Sunday, November 20, 2016

SJMA - Textile Design Workshop!

I went to a Textile Design workshop yesterday at the San Jose Museum of Art, offered as part of the museum's current exhibition called 'Beauty.  Tessellation and repetitive imagery was the theme of the workshop and is what is really the foundation of making a print design (textile or otherwise).  After the design is finalized, the imagery can be printed via screen-printing or as a Photoshop-edited image sent to a printer for tiling and reproduction.

Our schedule for the three-hour workshop included:

Task 1:   Look at graphic inspiration from the exhibit;
Task 2:   Draw a base image leaving some white space around the outer edges.  My image was a living room with an antique sofa, Art Deco lamp, and modern painting and rug;
Task 3:   Cut the base image into quarters and re-arrange them (horizontally and vertically) in which you could add more drawn elements into the rearranged to minimize white space and to create secondary designs; and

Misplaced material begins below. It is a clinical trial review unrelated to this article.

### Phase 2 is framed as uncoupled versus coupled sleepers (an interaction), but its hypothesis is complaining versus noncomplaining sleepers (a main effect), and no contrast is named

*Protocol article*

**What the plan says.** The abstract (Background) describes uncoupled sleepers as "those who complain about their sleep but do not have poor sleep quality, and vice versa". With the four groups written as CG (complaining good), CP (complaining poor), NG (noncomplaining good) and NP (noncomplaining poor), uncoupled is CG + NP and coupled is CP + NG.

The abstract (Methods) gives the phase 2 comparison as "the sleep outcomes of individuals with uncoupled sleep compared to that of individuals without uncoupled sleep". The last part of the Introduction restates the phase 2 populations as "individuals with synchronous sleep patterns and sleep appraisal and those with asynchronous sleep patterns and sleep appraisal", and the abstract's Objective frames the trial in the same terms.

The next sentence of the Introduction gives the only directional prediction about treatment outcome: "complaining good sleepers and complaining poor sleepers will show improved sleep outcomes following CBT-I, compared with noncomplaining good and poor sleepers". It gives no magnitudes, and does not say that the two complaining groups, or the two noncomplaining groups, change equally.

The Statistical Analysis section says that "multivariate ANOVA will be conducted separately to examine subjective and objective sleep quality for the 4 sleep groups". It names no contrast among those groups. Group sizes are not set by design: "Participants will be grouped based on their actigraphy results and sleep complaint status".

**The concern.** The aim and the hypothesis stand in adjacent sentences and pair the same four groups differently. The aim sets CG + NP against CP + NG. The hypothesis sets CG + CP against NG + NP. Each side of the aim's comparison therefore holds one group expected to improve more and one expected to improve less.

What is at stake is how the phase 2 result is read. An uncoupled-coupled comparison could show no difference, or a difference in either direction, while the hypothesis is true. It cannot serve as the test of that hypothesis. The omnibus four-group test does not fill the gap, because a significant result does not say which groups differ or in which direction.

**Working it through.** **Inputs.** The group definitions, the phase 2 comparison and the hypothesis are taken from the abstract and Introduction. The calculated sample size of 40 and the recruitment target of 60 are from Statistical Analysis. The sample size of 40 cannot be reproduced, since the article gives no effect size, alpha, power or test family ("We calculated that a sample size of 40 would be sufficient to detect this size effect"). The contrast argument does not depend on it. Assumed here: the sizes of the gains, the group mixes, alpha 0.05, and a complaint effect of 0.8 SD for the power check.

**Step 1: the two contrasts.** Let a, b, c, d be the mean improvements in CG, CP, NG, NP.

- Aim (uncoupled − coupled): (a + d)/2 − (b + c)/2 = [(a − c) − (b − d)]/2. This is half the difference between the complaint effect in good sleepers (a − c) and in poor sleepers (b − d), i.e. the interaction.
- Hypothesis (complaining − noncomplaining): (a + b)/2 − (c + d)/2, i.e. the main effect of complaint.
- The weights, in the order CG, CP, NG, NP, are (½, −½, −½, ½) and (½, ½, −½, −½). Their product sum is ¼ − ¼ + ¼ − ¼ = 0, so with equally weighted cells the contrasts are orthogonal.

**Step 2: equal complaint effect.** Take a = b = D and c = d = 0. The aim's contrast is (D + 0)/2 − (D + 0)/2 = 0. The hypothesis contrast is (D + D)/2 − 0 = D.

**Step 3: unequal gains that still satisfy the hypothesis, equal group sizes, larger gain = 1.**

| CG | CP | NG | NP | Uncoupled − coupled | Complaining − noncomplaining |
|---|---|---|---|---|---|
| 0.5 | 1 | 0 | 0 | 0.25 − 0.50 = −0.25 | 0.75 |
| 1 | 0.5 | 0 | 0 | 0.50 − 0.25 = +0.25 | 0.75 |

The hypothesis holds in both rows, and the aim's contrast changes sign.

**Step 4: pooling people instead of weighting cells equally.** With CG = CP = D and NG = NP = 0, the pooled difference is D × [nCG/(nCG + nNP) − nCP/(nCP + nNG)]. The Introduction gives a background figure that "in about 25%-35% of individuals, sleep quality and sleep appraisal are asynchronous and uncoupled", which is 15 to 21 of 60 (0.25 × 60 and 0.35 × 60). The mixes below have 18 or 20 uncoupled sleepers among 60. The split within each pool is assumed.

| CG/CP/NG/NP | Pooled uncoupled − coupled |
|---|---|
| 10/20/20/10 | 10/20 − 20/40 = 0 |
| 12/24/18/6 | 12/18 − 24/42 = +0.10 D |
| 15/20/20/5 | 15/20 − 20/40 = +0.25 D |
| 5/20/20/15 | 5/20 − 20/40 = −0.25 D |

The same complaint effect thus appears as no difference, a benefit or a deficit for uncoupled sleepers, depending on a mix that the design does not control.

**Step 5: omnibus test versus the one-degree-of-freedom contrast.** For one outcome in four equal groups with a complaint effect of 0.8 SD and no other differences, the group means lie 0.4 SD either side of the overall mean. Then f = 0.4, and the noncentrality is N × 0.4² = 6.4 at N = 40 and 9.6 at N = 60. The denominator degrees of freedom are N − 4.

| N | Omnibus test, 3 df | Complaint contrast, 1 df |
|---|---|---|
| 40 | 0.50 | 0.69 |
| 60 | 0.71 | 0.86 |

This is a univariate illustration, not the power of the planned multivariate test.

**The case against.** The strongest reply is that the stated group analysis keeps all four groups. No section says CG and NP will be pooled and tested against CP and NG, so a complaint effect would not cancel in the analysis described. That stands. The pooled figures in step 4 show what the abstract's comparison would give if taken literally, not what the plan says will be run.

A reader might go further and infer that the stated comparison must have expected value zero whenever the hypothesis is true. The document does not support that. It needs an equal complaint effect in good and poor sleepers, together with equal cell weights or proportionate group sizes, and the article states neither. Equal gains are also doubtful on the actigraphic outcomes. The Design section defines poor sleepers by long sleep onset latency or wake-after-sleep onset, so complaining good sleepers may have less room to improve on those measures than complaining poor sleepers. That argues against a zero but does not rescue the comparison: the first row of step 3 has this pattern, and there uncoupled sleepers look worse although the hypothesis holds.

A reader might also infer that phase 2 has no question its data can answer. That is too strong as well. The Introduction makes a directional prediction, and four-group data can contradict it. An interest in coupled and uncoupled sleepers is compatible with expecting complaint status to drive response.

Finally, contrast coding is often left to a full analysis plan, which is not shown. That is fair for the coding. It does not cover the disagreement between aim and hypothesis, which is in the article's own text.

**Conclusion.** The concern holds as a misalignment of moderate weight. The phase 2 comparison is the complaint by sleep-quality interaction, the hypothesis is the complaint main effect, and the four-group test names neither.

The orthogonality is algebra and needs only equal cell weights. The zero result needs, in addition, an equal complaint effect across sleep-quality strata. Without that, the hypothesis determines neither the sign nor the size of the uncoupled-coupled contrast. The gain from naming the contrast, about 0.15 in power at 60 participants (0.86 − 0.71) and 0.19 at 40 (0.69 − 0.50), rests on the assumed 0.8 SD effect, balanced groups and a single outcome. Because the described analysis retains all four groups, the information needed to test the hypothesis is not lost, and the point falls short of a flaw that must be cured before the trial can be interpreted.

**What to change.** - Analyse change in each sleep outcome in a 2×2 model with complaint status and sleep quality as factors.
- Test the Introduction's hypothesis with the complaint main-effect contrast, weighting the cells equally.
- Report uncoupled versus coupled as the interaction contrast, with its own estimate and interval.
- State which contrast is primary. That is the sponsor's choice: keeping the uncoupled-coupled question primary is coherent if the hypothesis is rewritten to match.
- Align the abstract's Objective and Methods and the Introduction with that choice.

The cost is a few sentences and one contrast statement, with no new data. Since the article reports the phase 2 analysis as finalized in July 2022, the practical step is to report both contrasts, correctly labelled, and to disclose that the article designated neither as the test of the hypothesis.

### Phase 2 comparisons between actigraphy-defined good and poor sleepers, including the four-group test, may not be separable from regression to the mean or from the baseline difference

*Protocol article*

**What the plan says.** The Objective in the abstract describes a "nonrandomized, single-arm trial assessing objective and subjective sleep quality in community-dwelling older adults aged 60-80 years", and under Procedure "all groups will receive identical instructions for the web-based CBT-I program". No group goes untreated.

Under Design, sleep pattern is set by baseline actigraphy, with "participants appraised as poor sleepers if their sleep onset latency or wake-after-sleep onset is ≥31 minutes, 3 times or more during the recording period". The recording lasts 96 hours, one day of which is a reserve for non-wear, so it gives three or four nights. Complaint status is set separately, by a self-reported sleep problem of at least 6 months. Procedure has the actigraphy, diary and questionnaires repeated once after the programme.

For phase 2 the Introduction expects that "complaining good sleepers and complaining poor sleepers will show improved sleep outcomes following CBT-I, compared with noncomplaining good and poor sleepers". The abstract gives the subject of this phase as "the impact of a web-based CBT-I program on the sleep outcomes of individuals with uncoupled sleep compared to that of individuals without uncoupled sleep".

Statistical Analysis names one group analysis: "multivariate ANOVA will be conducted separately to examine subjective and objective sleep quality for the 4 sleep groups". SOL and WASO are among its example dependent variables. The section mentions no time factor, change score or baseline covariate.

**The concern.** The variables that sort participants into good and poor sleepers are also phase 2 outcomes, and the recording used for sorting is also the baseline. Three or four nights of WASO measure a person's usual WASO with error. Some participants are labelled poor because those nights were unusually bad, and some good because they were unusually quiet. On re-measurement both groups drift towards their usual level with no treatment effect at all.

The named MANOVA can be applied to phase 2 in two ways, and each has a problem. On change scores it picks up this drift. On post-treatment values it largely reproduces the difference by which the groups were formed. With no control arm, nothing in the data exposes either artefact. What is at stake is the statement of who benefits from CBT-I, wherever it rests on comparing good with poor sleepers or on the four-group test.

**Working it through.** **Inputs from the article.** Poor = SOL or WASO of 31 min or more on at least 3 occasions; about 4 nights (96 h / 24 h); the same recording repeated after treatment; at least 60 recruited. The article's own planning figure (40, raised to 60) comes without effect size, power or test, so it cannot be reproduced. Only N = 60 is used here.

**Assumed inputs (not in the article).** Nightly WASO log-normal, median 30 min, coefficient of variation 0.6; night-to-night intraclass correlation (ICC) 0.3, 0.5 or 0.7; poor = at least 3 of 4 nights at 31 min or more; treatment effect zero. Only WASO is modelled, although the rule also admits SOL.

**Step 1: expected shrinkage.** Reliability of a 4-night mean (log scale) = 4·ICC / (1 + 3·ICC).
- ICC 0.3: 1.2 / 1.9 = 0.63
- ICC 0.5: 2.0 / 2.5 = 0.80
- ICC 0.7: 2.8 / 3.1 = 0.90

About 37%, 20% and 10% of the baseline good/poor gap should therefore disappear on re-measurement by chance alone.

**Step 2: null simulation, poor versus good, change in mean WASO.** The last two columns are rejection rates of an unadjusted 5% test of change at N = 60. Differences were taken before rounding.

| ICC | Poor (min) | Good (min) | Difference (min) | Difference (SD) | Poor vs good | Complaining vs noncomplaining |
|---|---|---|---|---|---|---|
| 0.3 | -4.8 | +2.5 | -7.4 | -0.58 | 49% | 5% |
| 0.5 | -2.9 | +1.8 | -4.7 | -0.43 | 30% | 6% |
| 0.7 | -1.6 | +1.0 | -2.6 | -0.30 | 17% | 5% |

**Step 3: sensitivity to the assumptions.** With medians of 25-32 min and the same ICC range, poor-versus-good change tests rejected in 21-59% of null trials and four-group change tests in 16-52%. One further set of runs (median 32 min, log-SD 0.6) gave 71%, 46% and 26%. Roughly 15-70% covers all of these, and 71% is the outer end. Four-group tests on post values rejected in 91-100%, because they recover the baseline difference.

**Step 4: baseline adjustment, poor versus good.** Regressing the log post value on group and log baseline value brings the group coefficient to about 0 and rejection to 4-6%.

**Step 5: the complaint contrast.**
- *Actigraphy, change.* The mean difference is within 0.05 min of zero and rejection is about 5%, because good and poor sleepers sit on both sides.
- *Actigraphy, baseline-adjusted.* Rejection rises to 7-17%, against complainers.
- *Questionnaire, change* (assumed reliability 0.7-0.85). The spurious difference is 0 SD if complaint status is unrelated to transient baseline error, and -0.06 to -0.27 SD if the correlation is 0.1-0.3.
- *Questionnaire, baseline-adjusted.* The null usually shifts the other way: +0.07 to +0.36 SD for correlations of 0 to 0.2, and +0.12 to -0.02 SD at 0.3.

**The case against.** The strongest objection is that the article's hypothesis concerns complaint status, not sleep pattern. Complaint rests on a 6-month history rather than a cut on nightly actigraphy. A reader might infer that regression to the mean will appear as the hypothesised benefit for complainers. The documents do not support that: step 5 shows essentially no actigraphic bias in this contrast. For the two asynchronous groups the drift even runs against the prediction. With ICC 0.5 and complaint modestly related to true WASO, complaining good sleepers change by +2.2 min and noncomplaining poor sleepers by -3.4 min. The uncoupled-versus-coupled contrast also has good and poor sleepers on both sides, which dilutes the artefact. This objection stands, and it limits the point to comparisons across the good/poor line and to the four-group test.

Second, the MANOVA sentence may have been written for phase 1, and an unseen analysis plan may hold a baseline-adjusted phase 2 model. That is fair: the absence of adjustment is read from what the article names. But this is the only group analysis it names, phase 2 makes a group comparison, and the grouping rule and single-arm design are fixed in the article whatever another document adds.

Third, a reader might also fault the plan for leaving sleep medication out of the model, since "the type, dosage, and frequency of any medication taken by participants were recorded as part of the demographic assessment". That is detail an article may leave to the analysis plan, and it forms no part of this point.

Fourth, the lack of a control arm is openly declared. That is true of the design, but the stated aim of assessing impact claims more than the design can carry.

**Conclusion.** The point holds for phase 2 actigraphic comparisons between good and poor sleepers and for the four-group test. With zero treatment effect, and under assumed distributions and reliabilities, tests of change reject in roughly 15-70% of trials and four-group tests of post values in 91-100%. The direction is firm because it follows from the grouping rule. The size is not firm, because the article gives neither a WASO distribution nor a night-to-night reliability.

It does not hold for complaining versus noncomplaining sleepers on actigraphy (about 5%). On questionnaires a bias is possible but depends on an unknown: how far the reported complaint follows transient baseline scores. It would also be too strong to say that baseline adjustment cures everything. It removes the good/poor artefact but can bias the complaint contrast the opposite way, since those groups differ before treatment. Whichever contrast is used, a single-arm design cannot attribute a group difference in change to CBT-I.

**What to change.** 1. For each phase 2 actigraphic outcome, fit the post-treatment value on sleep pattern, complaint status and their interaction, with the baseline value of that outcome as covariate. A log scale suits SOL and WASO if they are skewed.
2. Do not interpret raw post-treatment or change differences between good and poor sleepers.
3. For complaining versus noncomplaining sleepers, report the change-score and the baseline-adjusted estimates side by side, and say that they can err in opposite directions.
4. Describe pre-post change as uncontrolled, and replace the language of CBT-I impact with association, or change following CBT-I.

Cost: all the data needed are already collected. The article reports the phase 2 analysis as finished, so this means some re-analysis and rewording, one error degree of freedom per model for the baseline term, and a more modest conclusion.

Task 4:   Using printed copies of the rearranged image, repeat them to see what a textile design would look like.

What I thought worked the best based on student work -- were spontaneous and organic forms rather than planned single images.  Here are photos of my work including the original drawing, the rearranged image, and then a repeating pattern based on the rearranged image that could be printed as a textile design.

Original Drawing (Post Pen and Watercolor)

Quartered and Rearranged Drawing

Repetition of Quartered/Rearranged Drawing - What a Textile Print could look like

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